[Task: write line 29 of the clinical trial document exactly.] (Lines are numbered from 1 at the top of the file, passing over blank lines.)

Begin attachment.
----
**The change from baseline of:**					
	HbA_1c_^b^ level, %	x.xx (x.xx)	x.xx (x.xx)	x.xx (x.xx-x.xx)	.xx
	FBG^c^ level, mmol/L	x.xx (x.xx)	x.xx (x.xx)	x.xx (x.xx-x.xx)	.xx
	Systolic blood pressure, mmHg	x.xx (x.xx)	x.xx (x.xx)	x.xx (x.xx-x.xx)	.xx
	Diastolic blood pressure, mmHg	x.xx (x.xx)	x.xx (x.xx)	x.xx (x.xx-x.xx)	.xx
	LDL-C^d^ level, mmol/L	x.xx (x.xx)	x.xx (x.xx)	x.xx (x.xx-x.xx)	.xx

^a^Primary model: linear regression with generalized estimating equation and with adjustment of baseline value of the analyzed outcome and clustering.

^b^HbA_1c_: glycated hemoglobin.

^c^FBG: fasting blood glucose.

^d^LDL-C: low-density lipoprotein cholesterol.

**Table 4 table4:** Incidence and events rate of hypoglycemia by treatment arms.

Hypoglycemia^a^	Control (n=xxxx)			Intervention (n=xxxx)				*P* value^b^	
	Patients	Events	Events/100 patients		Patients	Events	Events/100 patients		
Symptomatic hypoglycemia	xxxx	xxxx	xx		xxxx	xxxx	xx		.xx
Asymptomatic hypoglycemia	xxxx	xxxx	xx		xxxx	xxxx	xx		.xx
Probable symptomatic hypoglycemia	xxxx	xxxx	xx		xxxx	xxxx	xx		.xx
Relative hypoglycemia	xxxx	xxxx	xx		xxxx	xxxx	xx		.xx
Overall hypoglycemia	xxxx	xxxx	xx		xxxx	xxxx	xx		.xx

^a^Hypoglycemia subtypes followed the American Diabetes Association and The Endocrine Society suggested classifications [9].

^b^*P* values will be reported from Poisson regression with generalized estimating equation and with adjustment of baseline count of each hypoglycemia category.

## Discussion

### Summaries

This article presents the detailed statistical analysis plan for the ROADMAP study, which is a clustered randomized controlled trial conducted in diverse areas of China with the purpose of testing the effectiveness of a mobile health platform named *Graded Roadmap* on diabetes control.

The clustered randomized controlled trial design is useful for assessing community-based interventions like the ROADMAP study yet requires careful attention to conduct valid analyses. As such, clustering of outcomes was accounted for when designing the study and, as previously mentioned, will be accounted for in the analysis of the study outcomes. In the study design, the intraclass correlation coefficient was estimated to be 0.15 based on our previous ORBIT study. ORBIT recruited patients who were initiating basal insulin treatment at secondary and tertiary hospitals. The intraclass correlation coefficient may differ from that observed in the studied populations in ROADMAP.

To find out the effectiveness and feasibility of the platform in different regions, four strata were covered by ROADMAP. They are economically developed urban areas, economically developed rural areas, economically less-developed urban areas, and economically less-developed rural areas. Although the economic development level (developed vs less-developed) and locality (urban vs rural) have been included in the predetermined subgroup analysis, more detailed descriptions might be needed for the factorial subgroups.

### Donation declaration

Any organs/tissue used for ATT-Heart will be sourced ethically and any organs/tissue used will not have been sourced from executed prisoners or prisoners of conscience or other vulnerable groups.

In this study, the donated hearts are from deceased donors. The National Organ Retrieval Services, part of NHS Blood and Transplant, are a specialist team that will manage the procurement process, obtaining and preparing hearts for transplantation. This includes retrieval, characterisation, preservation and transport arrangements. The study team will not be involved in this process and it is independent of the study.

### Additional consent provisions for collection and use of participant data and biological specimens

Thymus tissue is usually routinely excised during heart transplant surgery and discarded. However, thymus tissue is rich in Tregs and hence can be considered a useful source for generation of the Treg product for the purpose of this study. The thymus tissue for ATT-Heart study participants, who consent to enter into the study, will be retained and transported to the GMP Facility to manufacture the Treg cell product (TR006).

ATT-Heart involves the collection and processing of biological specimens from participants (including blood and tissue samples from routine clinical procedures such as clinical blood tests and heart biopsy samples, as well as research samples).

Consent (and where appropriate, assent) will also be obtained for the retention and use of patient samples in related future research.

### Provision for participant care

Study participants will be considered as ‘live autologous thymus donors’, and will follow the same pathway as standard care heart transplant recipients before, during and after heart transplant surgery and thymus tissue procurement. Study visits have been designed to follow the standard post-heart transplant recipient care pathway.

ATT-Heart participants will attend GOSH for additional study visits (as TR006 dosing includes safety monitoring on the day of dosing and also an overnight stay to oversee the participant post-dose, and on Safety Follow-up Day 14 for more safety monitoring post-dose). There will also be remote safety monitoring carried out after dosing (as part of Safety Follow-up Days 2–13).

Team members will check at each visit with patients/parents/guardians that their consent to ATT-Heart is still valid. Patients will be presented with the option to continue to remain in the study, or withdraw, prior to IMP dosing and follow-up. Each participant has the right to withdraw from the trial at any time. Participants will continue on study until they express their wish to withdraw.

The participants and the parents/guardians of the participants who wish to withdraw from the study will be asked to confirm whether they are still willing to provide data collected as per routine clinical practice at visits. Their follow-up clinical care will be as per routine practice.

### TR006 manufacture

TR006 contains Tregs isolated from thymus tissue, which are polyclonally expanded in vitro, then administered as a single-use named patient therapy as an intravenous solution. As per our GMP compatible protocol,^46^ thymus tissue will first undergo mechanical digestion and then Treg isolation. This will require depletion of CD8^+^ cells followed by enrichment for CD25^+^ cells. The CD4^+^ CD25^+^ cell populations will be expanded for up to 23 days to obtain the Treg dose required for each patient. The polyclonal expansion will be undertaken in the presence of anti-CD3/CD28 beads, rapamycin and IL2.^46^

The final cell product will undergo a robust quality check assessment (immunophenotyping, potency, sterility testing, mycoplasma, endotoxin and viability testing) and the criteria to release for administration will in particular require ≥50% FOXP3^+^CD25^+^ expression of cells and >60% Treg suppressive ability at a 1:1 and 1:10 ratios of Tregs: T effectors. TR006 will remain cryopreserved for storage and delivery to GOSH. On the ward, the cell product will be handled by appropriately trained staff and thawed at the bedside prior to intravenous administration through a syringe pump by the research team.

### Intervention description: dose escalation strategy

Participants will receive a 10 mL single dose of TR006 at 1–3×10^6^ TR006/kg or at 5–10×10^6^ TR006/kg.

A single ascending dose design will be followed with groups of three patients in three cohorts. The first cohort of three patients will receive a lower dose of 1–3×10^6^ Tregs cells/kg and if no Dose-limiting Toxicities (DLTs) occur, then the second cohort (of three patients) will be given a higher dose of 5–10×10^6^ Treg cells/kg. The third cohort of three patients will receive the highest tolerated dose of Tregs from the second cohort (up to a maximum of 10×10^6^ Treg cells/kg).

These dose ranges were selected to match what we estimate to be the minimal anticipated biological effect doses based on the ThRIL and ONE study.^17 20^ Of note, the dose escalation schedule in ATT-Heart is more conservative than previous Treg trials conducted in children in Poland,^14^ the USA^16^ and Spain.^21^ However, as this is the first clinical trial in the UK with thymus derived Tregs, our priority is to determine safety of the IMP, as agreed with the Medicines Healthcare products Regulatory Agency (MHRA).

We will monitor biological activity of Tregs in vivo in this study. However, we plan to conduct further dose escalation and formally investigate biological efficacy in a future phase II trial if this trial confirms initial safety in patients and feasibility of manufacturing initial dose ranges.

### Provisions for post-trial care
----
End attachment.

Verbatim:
### Additional consent provisions for collection and use of participant data and biological specimens